The Court determined that violating the terms of service of a website does not constitute a CFAA violation under the “authorized access” provisions. In its determination, the Court expressed discomfort in allowing website owners to set terms that would eventually lead to criminal liability. Accordingly, the Court denied both motions for summary judgment as moot since the plaintiffs’ proposed conduct did not run afoul of the CFAA, though it expressly opined that the conduct “may have consequences for civil liability under other federal and state laws.”  Id. at *10.

Implications for Employers

While many employers may never deal with the CFAA, the Court’s decision should serve as a warning to employers utilizing hiring platforms to fill job postings.  The issue of online job advertising has been a hot topic for the EEOC in recent years, with the Commission looking specifically at job advertisements on Facebook for potential discrimination issues, but research indicating potential discrimination in hiring platform algorithms may similarly draw the EEOC’s attention. With the Court’s decision in Sandvig removing the threat of criminal liability for this kind of “testing” research into possible discrimination related to algorithms used by hiring platforms, such research could be used to bolster discriminatory impact claims filed by plaintiffs related to hiring practices. Employers should keep an eye out for research conducted or released in the wake of this opinion, and hiring platforms should be on alert for “fake” postings and applicants utilizing their websites.

By Gerald L. Maatman, Jr. Alex S. Oxyer, Christopher DeGroff, and Matthew J. Gagnon

Seyfarth Synopsis:  On March 27, 2020, the EEOC announced its views on the COVID-19 pandemic. In particular, the EEOC provided guidance on how laws under its jurisdiction, such as the ADA, Title VII, and GINA, should be applied in these challenging times. The EEOC’s announcements are a must read for all employers.

The EEOC conducted a “town hall” style meeting in a webinar it hosted on March 27, 2020.  The meeting was conducted by Carol R. Miaskoff, the EEOC’s Associate Legal Counsel; Sharon Rennert, Senior Attorney Advisor; and Jeanne Goldberg, Acting Assistant General Counsel. The webinar focused primarily on various questions and considerations submitted to the Commission related to the Americans With Disabilities Act (“ADA”), but also addressed certain issues relative to Title VII, the Age Discrimination in Employment Act (“ADEA”), and even the Genetic Information Non-Discrimination Act (“GINA”). The following are key highlights from the presentation.

Medical Questionnaires And Examinations

In line with the EEOC’s COVID-19 Guidance issued March 19, 2020, the March 27 webinar emphasized that ADA rules and regulations should not prevent employers from following guidelines and suggestions made by the CDC or state/local public health authorities about steps employers should take regarding COVID-19. This flexibility extends to medical questionnaires and examinations in the workplace – specifically, the EEOC has explicitly opined that employers may take the temperatures of employees and may ask employees whether they have COVID-19 and whether they have symptoms of COVID-19, as long as they are doing so with all employees who would endanger others in the workplace if they contracted or were exposed to the virus. Further, the EEOC stated that it agreed that employers may bar employees from the workplace who have COVID-19, who have symptoms of COVID-19, or who refuse to have their temperatures taken or refuse to answer questions related to having symptoms of the virus.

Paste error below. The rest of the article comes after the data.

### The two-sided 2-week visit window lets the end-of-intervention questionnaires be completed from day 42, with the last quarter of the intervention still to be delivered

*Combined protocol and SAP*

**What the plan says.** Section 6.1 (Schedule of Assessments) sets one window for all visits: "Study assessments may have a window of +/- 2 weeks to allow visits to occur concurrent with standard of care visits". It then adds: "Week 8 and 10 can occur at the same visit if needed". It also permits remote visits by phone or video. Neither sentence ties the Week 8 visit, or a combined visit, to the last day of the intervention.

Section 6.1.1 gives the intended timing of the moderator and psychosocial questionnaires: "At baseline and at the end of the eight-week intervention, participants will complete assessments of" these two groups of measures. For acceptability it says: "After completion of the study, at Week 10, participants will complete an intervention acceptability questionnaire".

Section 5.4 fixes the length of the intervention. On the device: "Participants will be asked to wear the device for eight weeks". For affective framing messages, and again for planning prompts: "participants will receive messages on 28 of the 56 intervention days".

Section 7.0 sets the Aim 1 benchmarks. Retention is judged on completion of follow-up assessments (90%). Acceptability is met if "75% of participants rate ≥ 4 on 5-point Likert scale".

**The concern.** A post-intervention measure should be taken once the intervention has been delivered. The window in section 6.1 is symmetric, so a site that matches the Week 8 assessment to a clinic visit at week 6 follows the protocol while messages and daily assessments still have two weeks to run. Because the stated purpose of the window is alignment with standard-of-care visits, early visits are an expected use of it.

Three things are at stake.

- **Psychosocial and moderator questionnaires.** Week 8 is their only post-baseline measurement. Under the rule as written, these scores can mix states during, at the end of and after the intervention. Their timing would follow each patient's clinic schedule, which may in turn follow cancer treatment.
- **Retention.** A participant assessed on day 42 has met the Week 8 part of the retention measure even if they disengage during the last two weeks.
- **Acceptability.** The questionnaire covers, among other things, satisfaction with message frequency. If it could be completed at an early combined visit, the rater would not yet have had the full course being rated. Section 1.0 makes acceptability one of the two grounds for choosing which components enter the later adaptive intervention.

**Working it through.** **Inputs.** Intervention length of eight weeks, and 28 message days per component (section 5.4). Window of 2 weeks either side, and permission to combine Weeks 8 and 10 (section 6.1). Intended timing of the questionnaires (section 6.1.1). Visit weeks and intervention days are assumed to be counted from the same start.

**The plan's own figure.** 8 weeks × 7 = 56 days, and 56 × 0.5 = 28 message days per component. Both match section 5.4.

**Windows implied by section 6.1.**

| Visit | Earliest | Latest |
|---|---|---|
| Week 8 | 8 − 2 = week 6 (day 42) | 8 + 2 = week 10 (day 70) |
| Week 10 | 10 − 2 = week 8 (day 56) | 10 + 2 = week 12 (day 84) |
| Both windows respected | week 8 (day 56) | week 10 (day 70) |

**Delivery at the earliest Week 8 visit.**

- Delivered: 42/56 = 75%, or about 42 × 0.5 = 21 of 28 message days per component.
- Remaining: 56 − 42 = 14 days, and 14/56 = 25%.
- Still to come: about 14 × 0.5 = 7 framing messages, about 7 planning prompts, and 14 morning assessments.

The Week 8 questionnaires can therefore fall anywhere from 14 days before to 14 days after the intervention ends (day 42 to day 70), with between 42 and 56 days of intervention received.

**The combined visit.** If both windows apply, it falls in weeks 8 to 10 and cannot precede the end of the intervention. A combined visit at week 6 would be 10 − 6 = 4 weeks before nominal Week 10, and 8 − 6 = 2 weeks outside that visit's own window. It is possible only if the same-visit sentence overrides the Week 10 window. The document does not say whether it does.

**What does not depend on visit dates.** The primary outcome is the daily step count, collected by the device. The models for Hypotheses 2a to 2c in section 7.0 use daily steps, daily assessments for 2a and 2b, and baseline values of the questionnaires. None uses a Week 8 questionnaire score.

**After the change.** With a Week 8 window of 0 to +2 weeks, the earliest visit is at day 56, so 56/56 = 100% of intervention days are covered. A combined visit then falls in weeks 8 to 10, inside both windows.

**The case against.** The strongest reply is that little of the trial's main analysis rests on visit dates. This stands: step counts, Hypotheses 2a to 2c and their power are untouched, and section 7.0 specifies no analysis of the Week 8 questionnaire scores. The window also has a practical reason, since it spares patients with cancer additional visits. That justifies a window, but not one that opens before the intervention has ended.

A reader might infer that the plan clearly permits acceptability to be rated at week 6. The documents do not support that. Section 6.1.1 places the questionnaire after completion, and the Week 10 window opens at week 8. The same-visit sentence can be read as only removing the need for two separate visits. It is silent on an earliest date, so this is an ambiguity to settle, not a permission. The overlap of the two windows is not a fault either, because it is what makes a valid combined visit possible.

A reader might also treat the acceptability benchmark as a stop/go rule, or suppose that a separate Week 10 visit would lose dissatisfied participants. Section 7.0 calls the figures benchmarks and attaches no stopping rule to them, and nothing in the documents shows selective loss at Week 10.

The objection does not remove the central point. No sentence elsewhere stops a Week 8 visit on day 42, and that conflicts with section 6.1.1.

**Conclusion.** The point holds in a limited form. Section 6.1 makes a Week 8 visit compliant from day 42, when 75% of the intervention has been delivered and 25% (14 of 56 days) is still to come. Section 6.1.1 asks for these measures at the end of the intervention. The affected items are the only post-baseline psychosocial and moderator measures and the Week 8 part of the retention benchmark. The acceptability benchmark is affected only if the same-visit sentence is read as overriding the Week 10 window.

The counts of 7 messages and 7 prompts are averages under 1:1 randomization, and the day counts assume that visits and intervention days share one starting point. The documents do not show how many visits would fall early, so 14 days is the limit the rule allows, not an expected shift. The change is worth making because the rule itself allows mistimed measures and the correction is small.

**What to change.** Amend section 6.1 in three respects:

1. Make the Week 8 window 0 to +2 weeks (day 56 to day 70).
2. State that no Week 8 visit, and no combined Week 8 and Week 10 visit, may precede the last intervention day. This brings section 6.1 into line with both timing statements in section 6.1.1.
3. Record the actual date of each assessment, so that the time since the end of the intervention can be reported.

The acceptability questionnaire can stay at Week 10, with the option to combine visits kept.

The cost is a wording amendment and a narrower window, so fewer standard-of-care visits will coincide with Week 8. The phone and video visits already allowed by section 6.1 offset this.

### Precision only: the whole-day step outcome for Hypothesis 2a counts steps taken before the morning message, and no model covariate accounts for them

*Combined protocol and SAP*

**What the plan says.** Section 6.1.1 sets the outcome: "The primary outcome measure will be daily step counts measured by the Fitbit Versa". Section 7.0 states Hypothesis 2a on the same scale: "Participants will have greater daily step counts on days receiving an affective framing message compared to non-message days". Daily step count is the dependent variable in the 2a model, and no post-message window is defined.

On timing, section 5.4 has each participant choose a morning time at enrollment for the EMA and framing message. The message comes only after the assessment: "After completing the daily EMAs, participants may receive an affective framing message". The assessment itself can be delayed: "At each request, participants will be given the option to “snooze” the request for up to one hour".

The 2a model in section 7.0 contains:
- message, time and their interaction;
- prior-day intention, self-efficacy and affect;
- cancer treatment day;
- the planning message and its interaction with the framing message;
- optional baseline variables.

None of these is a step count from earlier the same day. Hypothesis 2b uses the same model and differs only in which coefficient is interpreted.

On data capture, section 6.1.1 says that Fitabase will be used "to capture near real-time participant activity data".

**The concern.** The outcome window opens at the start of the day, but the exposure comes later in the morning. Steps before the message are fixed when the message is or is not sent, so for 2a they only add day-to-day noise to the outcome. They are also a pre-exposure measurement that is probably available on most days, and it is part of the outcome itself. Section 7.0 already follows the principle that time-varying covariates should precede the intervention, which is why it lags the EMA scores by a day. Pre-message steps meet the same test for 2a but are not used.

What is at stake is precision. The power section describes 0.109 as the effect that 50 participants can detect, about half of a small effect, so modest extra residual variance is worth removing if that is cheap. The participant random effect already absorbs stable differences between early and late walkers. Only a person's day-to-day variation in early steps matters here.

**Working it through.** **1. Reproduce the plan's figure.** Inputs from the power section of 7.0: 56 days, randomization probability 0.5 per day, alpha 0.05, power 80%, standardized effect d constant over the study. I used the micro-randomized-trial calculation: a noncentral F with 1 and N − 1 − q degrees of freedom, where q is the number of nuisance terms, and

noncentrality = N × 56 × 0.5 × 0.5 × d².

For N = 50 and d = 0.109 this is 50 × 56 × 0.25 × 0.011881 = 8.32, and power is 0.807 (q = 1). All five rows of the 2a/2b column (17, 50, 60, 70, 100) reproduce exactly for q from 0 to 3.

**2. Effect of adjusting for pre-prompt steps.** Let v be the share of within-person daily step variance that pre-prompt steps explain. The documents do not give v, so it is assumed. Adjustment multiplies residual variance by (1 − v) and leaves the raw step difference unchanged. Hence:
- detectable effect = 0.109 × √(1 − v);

But this flexibility is not without its limits. The EEOC emphasized that if employees do not come into contact with others in the workplace and would not put anyone at risk if they had the virus, employers cannot inquire about their symptoms and medical condition, nor may they take such an employee’s temperature. Further, employers may only single out an employee for taking their temperature or for medical questioning if they have objective evidence that the employee has symptoms of the virus or has had contact with someone with the virus. Finally, when inquiring about exposure to anyone with COVID-19, the EEOC stated that it is best practice to only ask if the employee has had contact with anyone with the virus or symptoms of the virus and to avoid asking about an employee’s family specifically, as GINA prohibits an employer from requesting the medical information or history of the employee’s family members.

Disclosure Of An Employee’s Exposure To The Virus

Other frequently asked questions to the EEOC relate to the disclosure obligations and limitations surrounding employee exposure to COVID-19. The EEOC stressed that although employers can inform their workforce that someone in the organization has or has been exposed to coronavirus, employers should still take care to not share the identity of the employee outside of a few key individuals within the company, as widespread disclosure of the employee’s identity could run afoul of the ADA. Further, employers are not obligated to share with the rest of the workforce that an employee is on medical leave or working from home due to coronavirus and should be careful not to do so unless there is a specific need for an individual to know the information. However, the ADA does not prevent employees from reporting coworkers exhibiting symptoms of the virus to supervisors or employers from reporting a diagnosis of COVID-19 to appropriate authorities (in fact, many states require such a disclosure).